From the point of view of InLOC, the second option is much more attractive. In principle, any badge criteria could be analysed in sufficient detail to draw out the components which can realistically be thought of as learning outcomes — properties of the learners — that may be knowledge, skill, competence, etc. No matter how unusual or complex these are, they can in principle be expressed in InLOC form, and that will clarify what is really “aligned” with what.

    I'll say again, I would really like to have some well-worked-out examples here. So please, if you're interested, get in touch and let's talk through some of interest to you. I hope to be starting that in Glasgow this week.

    2014-03-12 (24th in my logic of competence series.)

    The growing need for open frameworks of learning outcomes

    (A contribution to Open Education Week — see note at end.)

    What is the need?

    Imagine what could happen if we had a really good sets of usable open learning outcomes, across academic subjects, occupations and professions. It would be easy to express and then trace the relationships between any learning outcomes. To start with, it would be easy to find out which higher-level learning outcomes are composed, in a general consensus view, of which lower-level outcomes.

    Some examples … In academic study, for example around a more complex topic from calculus, perhaps it would be made clear what other mathematics needs to be mastered first (see this recent example which lists, but does not structure). In management, it would be made clear, for instance, what needs to be mastered in order to be able to advise on intellectual property rights. In medicine, to pluck another example out of the air, it would be clarified what the necessary components of competent dementia care are. Imagine this is all done, and each learning outcome or competence definition, at each level, is given a clear and unambiguous identifier. Further, imagine all these identifiers are in HTTP IRI/URI/URL format, as is envisaged for Linked Data and the Semantic Web. Imagine that putting in the URL into your browser leads you straight to results giving information about that learning outcome. And in time it would become possible to trace not just what is composed of what, but other relationships between outcomes: equivalence, similarity, origin, etc.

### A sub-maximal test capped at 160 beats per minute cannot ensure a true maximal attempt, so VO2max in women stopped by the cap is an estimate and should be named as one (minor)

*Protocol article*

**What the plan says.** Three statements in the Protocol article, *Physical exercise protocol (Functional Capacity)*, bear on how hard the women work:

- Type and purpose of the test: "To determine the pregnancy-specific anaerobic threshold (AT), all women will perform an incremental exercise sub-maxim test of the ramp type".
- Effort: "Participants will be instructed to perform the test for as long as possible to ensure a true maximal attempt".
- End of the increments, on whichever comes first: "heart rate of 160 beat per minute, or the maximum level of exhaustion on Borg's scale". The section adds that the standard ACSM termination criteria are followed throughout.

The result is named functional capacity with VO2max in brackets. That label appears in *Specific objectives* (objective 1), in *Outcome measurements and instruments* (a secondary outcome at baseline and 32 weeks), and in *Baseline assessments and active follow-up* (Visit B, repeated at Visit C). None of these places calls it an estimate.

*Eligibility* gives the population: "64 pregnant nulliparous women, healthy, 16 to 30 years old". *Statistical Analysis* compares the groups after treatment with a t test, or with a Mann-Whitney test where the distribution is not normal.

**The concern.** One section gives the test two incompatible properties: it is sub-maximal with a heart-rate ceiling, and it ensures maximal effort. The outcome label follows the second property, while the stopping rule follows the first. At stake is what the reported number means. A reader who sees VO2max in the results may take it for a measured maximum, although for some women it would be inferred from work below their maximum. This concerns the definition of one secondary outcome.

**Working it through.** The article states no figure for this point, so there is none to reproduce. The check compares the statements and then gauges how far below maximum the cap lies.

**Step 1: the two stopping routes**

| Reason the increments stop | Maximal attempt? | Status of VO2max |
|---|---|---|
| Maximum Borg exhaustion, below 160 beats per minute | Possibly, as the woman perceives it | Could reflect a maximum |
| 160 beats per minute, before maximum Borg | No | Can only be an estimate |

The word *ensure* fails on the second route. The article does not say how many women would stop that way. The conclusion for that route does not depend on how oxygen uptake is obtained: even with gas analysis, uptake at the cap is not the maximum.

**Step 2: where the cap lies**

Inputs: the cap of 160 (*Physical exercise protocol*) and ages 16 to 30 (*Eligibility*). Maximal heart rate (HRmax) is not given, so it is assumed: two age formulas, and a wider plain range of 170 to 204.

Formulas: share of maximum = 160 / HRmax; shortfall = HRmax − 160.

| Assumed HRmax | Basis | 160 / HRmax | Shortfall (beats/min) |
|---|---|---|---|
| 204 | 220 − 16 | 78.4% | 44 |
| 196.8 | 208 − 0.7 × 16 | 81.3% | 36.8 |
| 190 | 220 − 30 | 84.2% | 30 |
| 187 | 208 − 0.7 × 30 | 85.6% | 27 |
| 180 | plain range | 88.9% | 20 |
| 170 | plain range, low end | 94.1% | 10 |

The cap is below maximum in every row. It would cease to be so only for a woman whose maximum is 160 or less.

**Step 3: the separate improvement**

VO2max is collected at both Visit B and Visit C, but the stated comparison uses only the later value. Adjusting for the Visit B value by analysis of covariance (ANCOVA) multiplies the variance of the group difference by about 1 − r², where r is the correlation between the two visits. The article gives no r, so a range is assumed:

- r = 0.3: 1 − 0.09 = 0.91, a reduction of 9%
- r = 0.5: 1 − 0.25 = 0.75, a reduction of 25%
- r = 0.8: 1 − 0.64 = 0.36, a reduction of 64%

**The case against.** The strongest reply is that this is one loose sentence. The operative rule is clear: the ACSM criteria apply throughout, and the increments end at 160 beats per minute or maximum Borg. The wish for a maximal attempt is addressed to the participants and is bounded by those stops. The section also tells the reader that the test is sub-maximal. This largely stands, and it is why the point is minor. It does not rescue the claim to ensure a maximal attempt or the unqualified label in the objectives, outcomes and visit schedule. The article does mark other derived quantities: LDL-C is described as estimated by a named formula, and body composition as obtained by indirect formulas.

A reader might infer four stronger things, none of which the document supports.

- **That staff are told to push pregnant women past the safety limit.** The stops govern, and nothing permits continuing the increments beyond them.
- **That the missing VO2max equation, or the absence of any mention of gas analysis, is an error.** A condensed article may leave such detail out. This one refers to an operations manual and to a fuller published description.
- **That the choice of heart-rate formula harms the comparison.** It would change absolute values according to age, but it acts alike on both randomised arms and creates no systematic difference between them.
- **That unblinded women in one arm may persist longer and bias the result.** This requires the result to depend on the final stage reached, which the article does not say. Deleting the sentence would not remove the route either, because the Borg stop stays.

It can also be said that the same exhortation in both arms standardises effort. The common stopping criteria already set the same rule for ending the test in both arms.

It won't surprise anyone who has read other pieces from me that I am putting forward one technical specification as part of an answer to what is needed: InLOC.

    So what could then happen?

    Every course, every training opportunity, however large or small, could be tagged with the learning outcomes that are intended to result from it. Every educational resource (as in “OER”) could be similarly tagged. Every person's learning record, every person's CV, people's electronic portfolios, could have each individual point referred, unambiguously, to one or more learning outcomes. Every job advert or offer could specify precisely which are the learning outcomes that candidates need to have achieved, to have a chance of being selected.

    All these things could be linked together, leading to a huge increase in clarity, a vast improvement in the efficiency of relevant web-based search services, and generally a much better experience for people in personal, occupational and professional training and development, and ultimately in finding jobs or recruiting people to fill vacancies, right down to finding the right person to do a small job for you.

    So why doesn't that happen already? To answer that, we need to look at what is actually out there, what it doesn't offer, and what can be done about it.

    What is out there?

    Frameworks, that is, structures of learning outcomes, skills, competences, or similar things under other names, are surprisingly common in the UK. For many years now in the UK, Sector Skills Councils (SSCs), and other similar bodies, have been producing National Occupational Standards (NOSs), which provided the basis for all National Vocational Qualifications (NVQs). In theory at least, this meant that the industry representatives in the SSCs made sure that the needs of industry were reflected in the assessment criteria for awarding NVQs, generally regarded as useful and prized qualifications at least in occupations that are not classed as “professional”.

    NOSs have always been published openly, and they are still available to be searched and downloaded at the NOS site. The site provides a search facility. As one of my current interests is corporate governance, I put that phrase in to the search box giving several results, including a NOS called CFABAI131 Support corporate decision-making. It's a short document, with a few lines of overview, six performance criteria, each expressed as one sentence, and 15 items of knowledge and understanding, which is what is seen to be needed to underpin competent performance. It serves to let us all know what industry representatives think is important in that support function.

    In professional training and development, practice has been more diverse. At one pole, the medical profession has been very keen to document all the skills and competences that doctors should have, and keen to ensure that these are reflected in medical education. The GMC used to publish Tomorrow's Doctors, introduced as follows:

    The GMC sets the knowledge, skills and behaviours that medical students learn at UK medical schools: these are the outcomes that new UK graduates must be able to demonstrate.